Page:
Yet, neither fund considers how much fossil fuel its portfolio companies use in their operations or their carbon footprints. Investors who are concerned about greenhouse emissions may be better served by iShares MSCI ACWI Low Carbon Target (CRBN). It tracks an index that uses a constrained optimizer to emphasize stocks from the MSCI ACWI with low carbon emissions relative to sales and low potential emissions (from fossil fuel reserves) relative to market capitalization. The constraints limit tracking error relative to the MSCI ACWI to 30 basis points and keep country and sector tilts within 2 percentage points of the index (with the exception of the energy sector, where there is no constraint). As a result, the fund tends to look a lot like the market. And it still includes energy equipment and oil refining stocks, like SPYX, which may be a turnoff to some investors. However, its more holistic focus on emissions could make it a more compelling option.
While most ESG funds target stocks that score well on several dimensions of environmental stewardship, social consciousness, and governance in their normal course of business, few explicitly target firms whose primary business objective is to advance social interests. Recently launched iShares Sustainable MSCI Global Impact (MPCT) attempts to do just that. It invests in companies that generate at least half of their revenue from activities that address the social and environmental challenges outlined by the United Nations' Sustainable Development Goals. Their operations also have to meet minimum ESG standards. Table 3 lists the development goal categories.
The fund weights its holdings by the revenue they generate from these sustainable impact categories, adjusted by the ratio of their free-float market capitalization to total market capitalization. It caps sector weightings at 20% and individual positions at 4%. The portfolio is rebalanced annually and reviewed quarterly.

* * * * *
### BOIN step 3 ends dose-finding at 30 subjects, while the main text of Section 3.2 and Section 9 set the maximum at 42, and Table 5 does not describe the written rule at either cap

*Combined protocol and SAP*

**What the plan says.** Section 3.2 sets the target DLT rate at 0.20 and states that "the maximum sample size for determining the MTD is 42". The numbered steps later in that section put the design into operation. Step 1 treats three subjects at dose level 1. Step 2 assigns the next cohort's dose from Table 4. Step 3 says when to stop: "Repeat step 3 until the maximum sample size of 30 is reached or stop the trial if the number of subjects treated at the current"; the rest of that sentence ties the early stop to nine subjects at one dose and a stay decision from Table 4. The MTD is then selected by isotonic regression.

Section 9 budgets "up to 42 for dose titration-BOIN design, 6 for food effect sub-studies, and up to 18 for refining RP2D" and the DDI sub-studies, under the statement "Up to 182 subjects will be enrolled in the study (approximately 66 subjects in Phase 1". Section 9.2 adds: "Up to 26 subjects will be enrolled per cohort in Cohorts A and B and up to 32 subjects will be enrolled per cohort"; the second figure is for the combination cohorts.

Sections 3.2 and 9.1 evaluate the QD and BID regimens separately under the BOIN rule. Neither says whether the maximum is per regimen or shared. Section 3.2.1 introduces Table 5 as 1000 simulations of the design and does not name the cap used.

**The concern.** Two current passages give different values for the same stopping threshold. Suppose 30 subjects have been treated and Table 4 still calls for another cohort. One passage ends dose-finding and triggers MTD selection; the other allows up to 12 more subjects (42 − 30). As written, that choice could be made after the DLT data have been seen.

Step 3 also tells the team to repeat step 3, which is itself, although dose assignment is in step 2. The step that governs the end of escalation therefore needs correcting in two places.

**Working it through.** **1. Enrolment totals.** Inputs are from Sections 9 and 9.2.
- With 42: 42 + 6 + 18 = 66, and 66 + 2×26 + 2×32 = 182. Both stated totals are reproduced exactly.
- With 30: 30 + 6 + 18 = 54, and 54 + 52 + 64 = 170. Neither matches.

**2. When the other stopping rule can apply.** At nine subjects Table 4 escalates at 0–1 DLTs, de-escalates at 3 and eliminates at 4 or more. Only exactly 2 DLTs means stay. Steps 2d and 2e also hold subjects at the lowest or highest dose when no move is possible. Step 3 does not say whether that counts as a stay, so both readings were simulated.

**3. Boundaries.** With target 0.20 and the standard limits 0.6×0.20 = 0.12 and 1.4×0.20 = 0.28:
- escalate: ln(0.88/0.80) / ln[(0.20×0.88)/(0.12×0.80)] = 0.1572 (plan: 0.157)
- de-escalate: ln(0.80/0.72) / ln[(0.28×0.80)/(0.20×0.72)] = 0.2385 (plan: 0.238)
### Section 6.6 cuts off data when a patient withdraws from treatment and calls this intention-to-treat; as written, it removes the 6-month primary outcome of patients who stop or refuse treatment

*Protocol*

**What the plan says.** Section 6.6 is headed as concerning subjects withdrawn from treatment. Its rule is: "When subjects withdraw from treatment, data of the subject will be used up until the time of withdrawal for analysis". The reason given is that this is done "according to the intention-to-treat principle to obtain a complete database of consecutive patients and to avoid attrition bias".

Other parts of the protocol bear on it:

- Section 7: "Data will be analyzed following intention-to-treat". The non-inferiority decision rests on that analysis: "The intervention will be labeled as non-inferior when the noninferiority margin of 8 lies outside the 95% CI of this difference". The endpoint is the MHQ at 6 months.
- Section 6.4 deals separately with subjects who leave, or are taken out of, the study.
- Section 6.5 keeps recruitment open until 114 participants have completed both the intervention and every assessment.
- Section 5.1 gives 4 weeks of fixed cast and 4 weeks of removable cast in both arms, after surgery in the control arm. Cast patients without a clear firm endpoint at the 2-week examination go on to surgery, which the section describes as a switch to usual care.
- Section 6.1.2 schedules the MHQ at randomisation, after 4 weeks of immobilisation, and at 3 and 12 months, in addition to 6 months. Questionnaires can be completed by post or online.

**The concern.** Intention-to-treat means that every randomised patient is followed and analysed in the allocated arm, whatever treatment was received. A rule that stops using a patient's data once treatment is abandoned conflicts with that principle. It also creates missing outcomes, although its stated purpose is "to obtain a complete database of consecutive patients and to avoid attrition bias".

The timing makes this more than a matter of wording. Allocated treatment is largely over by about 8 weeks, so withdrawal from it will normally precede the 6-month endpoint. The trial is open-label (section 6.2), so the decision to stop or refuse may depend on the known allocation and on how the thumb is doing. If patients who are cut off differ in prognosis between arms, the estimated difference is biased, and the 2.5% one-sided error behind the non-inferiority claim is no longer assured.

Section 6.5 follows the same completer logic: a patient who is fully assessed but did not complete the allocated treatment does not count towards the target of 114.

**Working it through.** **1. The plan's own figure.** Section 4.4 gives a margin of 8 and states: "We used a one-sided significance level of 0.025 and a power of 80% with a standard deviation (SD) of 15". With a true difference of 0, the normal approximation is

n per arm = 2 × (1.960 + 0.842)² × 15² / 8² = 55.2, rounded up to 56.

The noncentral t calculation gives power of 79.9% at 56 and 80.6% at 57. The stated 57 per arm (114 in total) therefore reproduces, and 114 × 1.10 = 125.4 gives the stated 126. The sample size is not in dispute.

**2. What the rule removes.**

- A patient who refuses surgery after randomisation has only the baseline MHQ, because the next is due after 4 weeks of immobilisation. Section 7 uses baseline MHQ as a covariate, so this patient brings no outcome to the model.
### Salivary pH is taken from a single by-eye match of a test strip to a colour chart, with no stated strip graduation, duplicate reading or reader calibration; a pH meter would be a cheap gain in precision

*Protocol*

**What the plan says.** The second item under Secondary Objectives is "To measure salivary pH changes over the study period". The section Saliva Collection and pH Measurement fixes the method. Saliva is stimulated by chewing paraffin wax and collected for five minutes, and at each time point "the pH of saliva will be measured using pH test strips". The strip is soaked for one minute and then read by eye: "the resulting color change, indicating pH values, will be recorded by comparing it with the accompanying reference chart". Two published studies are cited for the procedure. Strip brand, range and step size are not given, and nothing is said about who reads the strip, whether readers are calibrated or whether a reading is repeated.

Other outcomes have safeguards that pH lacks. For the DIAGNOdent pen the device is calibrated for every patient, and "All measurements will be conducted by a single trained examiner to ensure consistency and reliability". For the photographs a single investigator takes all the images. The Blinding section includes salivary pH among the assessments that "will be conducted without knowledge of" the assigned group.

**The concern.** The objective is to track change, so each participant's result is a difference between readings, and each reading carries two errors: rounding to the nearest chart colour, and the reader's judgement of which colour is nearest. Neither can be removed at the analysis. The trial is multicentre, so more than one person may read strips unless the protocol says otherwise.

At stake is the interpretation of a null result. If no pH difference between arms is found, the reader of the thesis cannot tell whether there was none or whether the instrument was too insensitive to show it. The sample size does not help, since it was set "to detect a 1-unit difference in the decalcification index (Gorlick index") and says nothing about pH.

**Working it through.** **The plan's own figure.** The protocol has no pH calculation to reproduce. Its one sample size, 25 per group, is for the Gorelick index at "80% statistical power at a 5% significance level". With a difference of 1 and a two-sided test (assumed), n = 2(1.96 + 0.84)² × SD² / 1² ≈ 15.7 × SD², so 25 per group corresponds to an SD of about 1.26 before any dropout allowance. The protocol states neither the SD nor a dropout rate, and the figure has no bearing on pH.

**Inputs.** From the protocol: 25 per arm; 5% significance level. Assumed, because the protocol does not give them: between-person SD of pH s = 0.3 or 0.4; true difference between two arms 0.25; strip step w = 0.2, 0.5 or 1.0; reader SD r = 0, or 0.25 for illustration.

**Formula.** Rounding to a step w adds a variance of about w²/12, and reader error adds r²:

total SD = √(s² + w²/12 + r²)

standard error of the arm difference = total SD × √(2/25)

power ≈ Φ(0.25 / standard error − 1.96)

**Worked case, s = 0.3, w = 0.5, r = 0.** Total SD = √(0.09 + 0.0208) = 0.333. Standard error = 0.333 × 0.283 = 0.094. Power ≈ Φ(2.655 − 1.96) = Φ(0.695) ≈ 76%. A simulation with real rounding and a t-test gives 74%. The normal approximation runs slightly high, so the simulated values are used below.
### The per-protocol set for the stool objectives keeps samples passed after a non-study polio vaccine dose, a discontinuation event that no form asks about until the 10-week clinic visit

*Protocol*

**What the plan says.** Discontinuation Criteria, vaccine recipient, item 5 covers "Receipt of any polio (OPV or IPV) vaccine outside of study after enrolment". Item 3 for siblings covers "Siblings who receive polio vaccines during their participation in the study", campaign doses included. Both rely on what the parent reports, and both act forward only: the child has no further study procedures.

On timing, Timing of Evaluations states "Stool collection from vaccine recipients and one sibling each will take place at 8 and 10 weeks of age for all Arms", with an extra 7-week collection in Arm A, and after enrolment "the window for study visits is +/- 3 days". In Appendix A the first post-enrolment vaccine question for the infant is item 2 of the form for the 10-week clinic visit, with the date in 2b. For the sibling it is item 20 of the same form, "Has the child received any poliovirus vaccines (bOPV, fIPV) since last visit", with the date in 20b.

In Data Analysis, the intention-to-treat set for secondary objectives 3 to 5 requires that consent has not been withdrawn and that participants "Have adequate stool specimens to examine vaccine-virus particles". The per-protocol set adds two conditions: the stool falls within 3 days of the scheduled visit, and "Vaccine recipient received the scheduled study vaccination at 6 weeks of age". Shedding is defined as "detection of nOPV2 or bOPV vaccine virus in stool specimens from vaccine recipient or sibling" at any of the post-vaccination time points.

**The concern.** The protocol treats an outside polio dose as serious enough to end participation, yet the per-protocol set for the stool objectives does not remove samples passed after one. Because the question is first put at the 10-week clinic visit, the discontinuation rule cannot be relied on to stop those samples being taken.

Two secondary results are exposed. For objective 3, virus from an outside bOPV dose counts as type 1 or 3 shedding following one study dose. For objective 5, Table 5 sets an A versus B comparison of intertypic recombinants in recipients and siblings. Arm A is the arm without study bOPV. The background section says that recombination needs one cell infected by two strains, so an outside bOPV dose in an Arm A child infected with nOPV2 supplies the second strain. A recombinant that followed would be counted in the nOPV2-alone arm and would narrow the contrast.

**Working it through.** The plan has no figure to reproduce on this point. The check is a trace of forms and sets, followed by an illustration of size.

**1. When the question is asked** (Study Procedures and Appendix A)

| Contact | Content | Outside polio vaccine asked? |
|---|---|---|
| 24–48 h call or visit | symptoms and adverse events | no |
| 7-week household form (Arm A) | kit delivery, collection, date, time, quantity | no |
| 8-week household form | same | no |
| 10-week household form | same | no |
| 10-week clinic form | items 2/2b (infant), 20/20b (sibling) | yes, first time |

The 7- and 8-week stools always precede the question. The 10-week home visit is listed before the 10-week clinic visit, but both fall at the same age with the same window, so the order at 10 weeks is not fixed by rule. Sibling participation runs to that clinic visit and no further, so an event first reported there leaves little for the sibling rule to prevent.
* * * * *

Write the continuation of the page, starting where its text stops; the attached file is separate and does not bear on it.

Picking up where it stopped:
This strategy represents a logical progression in ESG investing. However, it introduces some indirect active bets that investors may not expect. For example, it currently has greater exposure to industrials, utilities, healthcare, and consumer defensive stocks than MSCI ACWI. It also has underweightings to financial services and technology stocks and currently has no exposure to the energy or telecom sectors. On top of these sector tilts, the fund has a slight growth bias, a smaller-cap orientation than the MSCI ACWI, and less exposure to U.S. stocks.
It is difficult to for this type of strategy to avoid these inadvertent bets because most stocks do not meet its demanding selection criteria (it currently holds fewer than 100 names). And these bets aren’t necessarily bad. In constraining a portfolio to look more like the market, investors must own some companies with less-attractive absolute ESG characteristics than an unconstrained portfolio. This is a trade-off investors make. Those who do take a less constrained approach should be mindful of potential unintended bets and be comfortable with their potential impact on performance.
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Alex Bryan does not own (actual or beneficial) shares in any of the securities mentioned above. Find out about Morningstar’s editorial policies.